World’s oldest IT dining society breaks into the House of Lords

And Reg readers are invited... for a price

Promo If you’ve ever wanted to network like a lord while having your brain stretched, now’s your chance. Venerable tech dining society The Real Time Club is holding a dinner at the House of Lords on 12 March.

Lord Lucas of Crudwell and Dingwall will be hosting the evening and the RTC has roped in the founders of Decoded as after-dinner speakers. They will explain how to get the message of the latest digital revolution into the boardrooms of large UK businesses.

The Sunday Times has a “Top 30 Female Power List” and Kathryn Parsons is on it, so presumably she has interesting things to say about how IT is going to change the world, while her sidekick Alasdair Blackwell does a lot of good work getting coding into UK schools.

Like all RTC speakers they will stretch your mind and because the RTC is a “dining club with attitude”, you can expect to hear things you disagree with. A lot.

The Real Time Club has been pondering tech issues over dinner for over 45 years, and has an iron rule that dinners are held in licensed premises. So, after whetting your appetite in the bar you will partake of the sort of dinner you’d expect in the House of Lords.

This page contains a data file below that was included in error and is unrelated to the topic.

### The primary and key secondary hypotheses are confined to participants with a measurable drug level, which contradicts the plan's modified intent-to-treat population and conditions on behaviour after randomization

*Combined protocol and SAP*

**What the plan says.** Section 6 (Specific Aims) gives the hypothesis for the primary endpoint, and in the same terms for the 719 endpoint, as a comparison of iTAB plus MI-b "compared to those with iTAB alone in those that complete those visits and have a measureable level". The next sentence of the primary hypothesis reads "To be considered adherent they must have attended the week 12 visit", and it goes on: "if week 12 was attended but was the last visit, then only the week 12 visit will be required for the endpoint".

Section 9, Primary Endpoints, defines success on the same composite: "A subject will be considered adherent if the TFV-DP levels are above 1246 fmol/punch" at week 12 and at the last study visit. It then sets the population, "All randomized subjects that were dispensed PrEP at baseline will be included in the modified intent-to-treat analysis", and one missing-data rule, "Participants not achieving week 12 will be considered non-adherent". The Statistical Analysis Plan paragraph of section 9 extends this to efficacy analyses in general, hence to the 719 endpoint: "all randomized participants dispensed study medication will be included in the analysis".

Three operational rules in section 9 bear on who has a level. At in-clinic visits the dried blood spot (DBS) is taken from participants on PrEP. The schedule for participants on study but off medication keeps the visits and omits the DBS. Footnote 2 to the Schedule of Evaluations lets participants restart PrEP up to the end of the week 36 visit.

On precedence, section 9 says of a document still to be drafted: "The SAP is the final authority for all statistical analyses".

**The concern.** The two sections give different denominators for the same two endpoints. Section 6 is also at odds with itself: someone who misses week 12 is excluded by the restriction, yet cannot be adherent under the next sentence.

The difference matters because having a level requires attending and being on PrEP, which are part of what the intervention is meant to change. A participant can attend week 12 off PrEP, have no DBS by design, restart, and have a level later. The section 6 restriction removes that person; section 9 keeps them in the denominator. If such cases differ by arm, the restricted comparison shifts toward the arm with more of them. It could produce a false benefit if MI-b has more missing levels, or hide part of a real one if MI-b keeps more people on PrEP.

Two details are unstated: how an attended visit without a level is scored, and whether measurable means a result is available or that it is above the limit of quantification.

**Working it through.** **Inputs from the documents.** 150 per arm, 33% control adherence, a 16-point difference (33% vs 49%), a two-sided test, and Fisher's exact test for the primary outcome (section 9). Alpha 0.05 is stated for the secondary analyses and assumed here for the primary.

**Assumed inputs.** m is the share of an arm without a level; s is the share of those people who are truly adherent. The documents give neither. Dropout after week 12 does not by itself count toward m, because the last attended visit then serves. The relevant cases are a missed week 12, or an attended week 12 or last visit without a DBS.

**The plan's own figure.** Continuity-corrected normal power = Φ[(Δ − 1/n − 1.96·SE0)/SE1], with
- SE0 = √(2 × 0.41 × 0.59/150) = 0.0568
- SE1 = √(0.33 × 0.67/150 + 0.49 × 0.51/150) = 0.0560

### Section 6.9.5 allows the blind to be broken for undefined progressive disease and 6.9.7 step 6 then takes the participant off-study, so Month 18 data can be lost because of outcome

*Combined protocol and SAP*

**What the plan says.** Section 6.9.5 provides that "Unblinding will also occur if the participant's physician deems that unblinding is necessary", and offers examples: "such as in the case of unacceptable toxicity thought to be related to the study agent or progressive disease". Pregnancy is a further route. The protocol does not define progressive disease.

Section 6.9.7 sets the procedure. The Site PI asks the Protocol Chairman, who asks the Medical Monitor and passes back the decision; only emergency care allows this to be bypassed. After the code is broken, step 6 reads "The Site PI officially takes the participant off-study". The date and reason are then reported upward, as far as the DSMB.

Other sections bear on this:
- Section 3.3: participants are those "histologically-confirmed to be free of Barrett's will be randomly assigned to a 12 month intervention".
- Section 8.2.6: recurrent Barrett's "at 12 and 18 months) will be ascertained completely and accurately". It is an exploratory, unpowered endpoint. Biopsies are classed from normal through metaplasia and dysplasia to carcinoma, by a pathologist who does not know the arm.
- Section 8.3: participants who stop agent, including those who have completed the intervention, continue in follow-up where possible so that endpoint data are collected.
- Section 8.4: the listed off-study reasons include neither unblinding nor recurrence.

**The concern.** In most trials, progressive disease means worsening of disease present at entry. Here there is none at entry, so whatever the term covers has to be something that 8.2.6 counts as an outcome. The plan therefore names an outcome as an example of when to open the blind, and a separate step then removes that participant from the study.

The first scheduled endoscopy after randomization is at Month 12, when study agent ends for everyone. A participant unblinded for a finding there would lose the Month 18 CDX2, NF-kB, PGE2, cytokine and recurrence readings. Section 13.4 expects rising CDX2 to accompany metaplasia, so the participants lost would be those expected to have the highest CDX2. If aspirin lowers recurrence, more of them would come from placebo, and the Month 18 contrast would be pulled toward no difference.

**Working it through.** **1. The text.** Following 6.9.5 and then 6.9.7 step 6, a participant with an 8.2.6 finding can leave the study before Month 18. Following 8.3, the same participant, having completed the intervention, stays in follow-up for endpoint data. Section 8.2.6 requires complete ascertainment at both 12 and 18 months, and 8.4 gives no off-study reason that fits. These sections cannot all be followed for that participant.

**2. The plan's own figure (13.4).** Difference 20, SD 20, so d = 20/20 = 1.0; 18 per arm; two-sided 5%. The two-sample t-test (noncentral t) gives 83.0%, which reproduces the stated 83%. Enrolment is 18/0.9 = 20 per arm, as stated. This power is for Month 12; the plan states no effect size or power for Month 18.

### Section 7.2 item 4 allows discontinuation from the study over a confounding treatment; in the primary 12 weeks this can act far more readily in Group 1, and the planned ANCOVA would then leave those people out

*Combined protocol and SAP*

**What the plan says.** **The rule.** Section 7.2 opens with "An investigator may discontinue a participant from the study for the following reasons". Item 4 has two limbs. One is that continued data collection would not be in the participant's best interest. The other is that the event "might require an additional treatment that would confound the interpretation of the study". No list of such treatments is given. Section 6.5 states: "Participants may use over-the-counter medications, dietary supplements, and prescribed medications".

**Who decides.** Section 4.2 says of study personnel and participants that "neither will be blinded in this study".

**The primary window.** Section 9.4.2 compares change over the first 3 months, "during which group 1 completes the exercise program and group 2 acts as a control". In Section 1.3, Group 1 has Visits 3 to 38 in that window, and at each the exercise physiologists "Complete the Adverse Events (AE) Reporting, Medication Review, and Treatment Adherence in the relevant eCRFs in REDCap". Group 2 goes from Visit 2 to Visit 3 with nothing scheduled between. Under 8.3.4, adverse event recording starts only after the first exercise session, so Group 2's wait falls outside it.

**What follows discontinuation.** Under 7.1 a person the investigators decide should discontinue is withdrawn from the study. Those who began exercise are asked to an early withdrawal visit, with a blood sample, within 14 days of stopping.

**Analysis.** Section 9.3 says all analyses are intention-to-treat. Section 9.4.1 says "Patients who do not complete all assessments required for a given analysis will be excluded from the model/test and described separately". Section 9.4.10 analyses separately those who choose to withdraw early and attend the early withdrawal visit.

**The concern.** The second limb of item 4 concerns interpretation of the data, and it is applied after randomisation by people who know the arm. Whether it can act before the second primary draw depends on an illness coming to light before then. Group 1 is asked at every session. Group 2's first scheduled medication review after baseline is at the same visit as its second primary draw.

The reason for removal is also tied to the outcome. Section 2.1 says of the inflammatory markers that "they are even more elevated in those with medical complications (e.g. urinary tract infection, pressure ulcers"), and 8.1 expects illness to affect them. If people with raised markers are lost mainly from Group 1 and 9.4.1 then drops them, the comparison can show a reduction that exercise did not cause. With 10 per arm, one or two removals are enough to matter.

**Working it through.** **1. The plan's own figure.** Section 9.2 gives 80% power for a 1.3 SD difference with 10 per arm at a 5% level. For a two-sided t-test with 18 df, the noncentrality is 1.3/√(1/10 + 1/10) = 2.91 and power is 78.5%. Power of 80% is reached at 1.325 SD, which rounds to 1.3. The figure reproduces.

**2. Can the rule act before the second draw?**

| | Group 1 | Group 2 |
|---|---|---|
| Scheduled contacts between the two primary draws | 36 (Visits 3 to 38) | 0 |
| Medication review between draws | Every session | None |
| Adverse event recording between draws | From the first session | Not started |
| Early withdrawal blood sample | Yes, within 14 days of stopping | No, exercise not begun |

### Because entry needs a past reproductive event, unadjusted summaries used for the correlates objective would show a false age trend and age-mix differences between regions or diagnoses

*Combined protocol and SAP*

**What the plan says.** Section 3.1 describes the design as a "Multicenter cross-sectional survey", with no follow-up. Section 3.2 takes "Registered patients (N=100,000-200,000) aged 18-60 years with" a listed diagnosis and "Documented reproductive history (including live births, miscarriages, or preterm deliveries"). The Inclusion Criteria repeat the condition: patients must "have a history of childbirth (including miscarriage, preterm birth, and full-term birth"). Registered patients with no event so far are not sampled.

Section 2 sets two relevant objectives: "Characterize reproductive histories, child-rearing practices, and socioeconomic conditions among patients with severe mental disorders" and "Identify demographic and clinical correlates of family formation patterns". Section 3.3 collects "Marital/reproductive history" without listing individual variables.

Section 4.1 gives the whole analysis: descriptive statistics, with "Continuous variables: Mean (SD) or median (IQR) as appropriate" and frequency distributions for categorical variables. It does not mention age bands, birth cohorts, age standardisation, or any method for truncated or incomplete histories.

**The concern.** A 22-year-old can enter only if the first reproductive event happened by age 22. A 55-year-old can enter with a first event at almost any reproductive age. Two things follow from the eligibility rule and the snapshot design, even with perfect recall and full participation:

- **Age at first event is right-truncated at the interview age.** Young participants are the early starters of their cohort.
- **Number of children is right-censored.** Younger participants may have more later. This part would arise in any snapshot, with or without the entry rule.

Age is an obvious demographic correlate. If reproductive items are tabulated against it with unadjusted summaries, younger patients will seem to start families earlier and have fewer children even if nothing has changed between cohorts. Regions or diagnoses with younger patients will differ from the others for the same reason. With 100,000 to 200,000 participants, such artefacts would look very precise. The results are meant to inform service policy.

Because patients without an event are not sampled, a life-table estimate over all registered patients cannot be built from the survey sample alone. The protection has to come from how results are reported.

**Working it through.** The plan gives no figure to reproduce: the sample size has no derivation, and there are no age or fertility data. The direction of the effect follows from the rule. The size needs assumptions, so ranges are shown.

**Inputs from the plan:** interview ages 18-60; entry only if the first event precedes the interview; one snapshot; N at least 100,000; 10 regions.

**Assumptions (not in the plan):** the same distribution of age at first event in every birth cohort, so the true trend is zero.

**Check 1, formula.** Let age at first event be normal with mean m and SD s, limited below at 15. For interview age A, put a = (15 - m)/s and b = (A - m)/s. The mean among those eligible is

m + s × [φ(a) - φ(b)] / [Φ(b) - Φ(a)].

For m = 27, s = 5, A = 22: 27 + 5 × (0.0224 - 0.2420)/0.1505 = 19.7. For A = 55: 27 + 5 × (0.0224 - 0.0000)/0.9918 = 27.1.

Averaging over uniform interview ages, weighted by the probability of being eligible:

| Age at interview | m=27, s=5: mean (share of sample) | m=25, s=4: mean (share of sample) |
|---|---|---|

You don’t have to be a member of the RTC for this particular event, and we promise you will find it welcoming to first-timers.

The dress code is formal: frock coat, bow tie, medals, top hat and optional sword to be lodged with the Master-at-arms, or if you can’t be bothered with all that, a suit will do fine.

The RTC is an ancient dining club which was founded in the late Bronze Age (1968) and which has held dinners in the National Liberal Club and the Palace of Westminster, with the membership being an eclectic mix of CEO/CTOs, entrepreneurs, peers, politicians, academics, BOFH’s, OS/2 developers and of course some of the hacks who write The Register.

It is about as good a networking and dining opportunity as you will get this year, but of course there is a price to be paid, since the House of Lords kitchens and bar aren’t a charity (apparently).

So it’s £99 for a single ticket and if you have a mate who also wants a good night in a posh venue, it’s a bargain at £180 for two.

Dominic Connor is a member of the RTC council ®.

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